One-two combo

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A drawing of a jab.
A drawing of a cross.

In boxing, the "one-two combo" is the name given to the combination consisting of two common punches found in boxing – a jab (thrown with the lead hand) followed by the cross (thrown with the back hand).[1] In boxing parlance, fundamental punches are commonly assigned numbers by trainers and in this case there is the jab (#1) and the cross (#2).[1]

Boxers begin practicing the basics starting with offense and generally learn punches starting with the fundamentals - the jab (#1), the cross (#2), then onward to more complex punches such as the lead hook (#3), right uppercut (#4), and left uppercut (#5).[1] As boxers learn the fundamentals they begin to learn how to incorporate these punches together in a variety of combinations. The "one-two combo" is the first combination a boxer will learn from their coach that utilizes different punches, this is because the one-two combo consist of two fundamental punches first learned as a beginner. It is one of the most commonly used combinations in boxing.[2]

In a one-two combo, the objective is to get in range and land a power-punch.[3] In this situation, both the jab and cross have different purposes. Naturally, the boxing stance has the lead hand in front, closer to the opponent while the dominant hand is in the back, further from the opponent. In this combo, the jab (lead hand) is designed as a range finder to close the distance between a fighter and their opponent to set up a power-punch (back hand).[4] In a one-two combo the cross is the power punch due to the torque and rotation of the body required when using this technique.[3] While throwing this combo, the jab is thrown while stepping forward into range and is followed by the cross while the jab is retracted back to guard, after the cross makes impact it is then retracted back to guard.[5]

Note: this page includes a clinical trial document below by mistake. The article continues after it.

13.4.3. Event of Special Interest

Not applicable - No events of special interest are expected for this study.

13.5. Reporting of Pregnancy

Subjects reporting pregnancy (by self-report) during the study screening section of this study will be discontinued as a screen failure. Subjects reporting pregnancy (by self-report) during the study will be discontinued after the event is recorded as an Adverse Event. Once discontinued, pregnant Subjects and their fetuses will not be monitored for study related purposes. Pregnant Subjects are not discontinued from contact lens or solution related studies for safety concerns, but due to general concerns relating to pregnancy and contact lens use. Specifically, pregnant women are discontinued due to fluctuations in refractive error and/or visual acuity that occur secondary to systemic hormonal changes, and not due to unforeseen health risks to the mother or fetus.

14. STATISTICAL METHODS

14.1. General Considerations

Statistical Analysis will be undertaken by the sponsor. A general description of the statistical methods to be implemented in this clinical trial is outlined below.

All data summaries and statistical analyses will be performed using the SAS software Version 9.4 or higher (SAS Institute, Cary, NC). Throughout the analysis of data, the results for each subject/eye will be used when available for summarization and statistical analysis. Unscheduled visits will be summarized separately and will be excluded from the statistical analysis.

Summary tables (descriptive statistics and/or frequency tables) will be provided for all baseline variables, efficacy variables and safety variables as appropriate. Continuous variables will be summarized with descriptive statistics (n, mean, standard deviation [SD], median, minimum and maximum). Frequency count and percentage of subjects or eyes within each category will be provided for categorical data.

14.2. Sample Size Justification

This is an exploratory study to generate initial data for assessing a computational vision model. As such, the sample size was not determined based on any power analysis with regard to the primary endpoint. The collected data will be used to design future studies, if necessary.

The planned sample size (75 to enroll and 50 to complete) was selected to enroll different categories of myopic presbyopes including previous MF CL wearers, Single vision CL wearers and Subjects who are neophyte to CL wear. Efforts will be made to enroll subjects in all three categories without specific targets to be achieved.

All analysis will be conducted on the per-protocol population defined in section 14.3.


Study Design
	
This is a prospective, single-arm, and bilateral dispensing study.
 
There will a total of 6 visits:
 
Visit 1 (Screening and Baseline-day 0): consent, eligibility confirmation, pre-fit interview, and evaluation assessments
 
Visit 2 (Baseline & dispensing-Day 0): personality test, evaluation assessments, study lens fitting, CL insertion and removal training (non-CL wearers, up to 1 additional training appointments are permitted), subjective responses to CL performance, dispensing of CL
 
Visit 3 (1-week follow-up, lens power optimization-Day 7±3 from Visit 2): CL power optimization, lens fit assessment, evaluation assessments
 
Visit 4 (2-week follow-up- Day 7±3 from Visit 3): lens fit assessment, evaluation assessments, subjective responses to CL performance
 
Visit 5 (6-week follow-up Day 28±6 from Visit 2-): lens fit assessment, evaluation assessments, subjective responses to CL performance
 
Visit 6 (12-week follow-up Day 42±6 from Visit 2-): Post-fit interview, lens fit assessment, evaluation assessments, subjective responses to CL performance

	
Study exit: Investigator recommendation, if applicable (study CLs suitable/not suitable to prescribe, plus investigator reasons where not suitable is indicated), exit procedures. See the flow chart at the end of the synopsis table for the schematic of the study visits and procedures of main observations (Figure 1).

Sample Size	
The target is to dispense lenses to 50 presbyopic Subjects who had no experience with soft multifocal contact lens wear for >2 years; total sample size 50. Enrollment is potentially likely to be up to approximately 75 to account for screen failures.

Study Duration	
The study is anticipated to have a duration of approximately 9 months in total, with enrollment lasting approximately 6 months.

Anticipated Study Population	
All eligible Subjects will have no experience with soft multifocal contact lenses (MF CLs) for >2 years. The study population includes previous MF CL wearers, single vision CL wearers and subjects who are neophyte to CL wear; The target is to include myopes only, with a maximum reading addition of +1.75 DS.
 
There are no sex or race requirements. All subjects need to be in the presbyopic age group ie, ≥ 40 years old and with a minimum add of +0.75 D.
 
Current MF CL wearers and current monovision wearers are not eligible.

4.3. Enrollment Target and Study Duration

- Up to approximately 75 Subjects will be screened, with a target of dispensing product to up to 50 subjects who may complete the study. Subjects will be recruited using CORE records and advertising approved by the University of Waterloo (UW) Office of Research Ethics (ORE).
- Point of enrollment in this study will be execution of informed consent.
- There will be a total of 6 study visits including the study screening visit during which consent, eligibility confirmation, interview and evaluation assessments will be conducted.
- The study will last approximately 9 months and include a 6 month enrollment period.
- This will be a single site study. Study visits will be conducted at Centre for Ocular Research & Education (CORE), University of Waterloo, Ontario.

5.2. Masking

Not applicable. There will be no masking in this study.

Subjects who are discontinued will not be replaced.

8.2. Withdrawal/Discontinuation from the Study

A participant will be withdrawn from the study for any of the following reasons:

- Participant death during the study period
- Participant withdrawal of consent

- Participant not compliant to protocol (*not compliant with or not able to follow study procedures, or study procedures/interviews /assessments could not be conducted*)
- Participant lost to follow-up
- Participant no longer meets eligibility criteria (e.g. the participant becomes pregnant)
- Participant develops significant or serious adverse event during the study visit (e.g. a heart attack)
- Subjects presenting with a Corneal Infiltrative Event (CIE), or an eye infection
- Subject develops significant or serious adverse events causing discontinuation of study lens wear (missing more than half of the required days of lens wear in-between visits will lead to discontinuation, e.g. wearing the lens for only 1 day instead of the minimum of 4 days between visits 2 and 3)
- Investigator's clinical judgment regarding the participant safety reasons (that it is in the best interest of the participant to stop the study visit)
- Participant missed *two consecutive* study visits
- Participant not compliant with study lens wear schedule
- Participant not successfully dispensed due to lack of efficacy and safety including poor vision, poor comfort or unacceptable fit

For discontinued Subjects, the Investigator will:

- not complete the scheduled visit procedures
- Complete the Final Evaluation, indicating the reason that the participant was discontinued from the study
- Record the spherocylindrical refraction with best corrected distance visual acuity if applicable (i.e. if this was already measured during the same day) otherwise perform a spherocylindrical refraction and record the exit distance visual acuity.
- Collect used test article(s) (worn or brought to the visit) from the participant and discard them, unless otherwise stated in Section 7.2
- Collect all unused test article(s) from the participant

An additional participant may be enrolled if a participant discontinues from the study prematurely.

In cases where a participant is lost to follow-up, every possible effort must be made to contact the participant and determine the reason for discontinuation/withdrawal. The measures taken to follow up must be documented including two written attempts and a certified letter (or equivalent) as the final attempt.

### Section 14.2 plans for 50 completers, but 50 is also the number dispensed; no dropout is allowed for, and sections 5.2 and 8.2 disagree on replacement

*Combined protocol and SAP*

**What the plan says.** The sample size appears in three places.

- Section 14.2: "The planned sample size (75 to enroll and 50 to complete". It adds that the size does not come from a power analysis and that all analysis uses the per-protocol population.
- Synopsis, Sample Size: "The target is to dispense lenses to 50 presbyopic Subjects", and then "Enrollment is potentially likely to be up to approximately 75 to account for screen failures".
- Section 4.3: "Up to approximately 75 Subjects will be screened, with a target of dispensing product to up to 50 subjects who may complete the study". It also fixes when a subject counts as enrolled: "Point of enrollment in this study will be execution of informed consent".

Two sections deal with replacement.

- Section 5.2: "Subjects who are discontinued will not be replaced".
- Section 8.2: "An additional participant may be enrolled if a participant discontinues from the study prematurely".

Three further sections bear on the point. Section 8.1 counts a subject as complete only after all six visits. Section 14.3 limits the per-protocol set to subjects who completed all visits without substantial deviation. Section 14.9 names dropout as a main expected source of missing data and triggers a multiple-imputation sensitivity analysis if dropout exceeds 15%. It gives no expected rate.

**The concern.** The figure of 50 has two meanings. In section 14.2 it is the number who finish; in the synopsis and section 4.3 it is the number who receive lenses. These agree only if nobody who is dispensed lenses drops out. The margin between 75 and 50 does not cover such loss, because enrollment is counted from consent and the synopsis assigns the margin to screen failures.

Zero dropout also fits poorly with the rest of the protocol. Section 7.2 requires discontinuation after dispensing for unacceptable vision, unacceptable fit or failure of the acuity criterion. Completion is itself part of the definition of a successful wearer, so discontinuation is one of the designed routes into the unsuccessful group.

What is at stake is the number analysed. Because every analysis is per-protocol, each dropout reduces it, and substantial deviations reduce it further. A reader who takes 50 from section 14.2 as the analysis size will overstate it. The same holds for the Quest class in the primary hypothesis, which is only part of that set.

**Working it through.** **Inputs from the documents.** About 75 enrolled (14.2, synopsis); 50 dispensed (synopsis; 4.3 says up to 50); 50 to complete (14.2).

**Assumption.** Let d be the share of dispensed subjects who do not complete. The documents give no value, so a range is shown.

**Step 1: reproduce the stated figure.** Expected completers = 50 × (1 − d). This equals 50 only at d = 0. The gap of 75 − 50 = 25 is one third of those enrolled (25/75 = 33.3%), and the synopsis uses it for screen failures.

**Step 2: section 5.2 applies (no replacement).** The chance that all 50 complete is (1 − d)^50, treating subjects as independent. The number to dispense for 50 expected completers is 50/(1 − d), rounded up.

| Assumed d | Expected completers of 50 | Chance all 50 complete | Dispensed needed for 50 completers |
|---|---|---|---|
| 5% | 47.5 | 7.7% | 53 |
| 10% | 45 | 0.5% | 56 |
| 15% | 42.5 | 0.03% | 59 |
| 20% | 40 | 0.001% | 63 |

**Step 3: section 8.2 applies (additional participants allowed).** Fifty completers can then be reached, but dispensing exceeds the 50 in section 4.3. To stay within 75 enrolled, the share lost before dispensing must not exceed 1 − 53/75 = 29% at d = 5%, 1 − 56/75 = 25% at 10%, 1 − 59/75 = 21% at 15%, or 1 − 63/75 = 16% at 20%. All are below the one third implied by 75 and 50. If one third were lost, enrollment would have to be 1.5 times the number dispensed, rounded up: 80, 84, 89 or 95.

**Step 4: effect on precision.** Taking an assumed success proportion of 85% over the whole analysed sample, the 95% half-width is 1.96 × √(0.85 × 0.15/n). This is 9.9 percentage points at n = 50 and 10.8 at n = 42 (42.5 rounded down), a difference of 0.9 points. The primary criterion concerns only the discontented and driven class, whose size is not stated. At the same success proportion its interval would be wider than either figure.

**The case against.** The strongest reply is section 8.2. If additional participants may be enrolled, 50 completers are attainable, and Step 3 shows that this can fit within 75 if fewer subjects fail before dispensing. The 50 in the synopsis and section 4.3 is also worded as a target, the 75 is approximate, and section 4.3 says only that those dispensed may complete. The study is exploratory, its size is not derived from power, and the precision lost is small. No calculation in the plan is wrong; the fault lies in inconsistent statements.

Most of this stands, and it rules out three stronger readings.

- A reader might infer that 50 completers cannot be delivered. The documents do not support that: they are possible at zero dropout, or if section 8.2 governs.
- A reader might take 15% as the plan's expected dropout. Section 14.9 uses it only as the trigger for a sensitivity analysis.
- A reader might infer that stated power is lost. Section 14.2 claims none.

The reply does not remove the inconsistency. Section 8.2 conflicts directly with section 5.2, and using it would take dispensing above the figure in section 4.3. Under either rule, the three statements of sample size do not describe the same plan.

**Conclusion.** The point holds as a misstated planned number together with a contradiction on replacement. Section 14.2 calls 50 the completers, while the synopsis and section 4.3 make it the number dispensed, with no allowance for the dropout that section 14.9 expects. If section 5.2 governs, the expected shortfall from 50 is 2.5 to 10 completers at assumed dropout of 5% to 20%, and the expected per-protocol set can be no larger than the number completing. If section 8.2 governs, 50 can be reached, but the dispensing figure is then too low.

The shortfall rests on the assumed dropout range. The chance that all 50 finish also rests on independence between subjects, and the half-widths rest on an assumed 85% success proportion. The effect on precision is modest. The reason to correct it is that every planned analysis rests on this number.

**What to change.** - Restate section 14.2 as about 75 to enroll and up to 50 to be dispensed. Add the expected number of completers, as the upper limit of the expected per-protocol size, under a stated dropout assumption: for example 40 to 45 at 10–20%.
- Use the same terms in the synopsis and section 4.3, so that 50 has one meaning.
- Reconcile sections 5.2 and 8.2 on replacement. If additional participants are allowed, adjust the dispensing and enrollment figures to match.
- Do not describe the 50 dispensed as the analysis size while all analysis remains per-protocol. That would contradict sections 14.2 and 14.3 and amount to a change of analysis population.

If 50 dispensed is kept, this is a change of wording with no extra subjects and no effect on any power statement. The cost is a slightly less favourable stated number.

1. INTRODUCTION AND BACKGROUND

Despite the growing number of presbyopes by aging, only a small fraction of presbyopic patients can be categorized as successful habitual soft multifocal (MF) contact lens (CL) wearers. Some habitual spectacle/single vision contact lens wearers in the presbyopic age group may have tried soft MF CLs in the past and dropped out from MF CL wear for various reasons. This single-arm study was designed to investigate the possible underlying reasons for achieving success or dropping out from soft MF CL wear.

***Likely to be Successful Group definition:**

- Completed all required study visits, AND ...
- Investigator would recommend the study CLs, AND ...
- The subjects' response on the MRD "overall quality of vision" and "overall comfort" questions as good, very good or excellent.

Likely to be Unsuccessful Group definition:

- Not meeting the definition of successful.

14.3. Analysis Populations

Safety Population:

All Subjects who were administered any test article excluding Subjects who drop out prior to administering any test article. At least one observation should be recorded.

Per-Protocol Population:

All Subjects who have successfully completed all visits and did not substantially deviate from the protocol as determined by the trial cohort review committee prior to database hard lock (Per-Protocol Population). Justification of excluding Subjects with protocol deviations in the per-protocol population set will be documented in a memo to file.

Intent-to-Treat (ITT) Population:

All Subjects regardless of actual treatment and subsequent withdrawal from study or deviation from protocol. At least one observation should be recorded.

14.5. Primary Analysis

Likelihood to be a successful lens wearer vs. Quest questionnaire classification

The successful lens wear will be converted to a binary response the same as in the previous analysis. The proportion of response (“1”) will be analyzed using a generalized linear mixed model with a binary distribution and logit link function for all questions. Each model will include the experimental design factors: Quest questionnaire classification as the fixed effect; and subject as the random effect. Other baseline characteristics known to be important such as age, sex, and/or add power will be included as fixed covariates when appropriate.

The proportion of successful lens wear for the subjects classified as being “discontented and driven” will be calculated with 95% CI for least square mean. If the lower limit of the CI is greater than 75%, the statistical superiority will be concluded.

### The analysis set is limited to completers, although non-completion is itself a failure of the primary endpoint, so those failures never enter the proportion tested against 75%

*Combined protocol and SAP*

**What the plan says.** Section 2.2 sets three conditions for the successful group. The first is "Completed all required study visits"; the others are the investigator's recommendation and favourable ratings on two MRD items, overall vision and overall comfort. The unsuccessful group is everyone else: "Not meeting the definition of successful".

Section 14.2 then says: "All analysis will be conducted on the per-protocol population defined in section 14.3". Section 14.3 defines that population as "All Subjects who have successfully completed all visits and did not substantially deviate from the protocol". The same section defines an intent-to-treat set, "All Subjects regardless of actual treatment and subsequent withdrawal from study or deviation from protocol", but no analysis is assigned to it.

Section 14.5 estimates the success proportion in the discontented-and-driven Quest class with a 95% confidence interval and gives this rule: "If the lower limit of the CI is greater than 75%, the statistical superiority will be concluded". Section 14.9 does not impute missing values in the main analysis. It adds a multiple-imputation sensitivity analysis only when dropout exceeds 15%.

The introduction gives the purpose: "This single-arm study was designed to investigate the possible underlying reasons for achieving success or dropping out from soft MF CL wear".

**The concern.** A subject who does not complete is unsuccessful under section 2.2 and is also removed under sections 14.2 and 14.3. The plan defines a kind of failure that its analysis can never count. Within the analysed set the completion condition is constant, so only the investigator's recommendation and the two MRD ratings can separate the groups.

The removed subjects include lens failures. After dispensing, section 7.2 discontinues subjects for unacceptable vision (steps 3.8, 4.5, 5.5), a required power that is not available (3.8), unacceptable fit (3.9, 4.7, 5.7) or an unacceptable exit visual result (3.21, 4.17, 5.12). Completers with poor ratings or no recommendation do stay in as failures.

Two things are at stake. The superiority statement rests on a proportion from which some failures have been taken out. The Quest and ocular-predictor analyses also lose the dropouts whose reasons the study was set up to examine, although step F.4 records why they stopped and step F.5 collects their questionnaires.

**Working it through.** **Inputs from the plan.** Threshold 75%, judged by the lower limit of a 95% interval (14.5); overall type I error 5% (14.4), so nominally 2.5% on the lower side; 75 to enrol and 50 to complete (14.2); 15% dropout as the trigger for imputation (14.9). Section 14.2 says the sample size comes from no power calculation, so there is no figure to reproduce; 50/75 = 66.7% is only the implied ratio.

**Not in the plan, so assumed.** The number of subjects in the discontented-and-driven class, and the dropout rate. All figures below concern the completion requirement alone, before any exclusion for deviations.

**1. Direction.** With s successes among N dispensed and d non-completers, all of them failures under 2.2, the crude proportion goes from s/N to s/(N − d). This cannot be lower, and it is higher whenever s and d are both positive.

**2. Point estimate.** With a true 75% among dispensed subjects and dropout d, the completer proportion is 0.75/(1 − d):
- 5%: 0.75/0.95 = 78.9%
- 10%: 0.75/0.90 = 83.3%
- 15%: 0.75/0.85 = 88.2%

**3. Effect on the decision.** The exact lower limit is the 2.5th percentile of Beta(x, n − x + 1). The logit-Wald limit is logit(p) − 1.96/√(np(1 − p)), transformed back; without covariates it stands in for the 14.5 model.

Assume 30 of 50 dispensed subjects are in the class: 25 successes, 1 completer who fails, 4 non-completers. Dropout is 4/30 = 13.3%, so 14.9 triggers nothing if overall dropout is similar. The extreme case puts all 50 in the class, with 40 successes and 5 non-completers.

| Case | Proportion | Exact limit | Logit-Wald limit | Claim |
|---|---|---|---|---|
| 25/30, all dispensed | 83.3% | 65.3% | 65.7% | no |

When this combination lands successfully, the boxer's jab is used to lift their opponent's head in order to expose their chin for their cross - resulting in the one-two combo.[3]

References[edit]

  1. ^ a b c 1970-, Halbert, Christy Lynn (2003). The ultimate boxer : understanding the sport and skills of boxing. Brentwood, Tenn.: ISI Pub. ISBN 0963096850. OCLC 57553179.CS1 maint: numeric names: authors list (link)
  2. ^ Ferguson, Kevin; Hobbie, Peter (2014). The sweet science 101: go the distance (PDF). United States intercollegiate boxing association.
  3. ^ a b c 1950-, Werner, Doug (2000). Fighting fit : boxing workouts, techniques and sparring. Lachica, Alan. (1st ed.). San Diego, Calif.: Tracks Pub. ISBN 1884654460. OCLC 646833127.CS1 maint: numeric names: authors list (link)
  4. ^ S, Josh (October 28, 2019). "5 Boxing Combos for Beginners". www.boxingcrunch.com. Retrieved 2019-11-21.
  5. ^ N, Johnny (January 22, 2010). "How to Throw a One-Two Punch Combination". www.expertboxing.com. Retrieved 2019-02-13.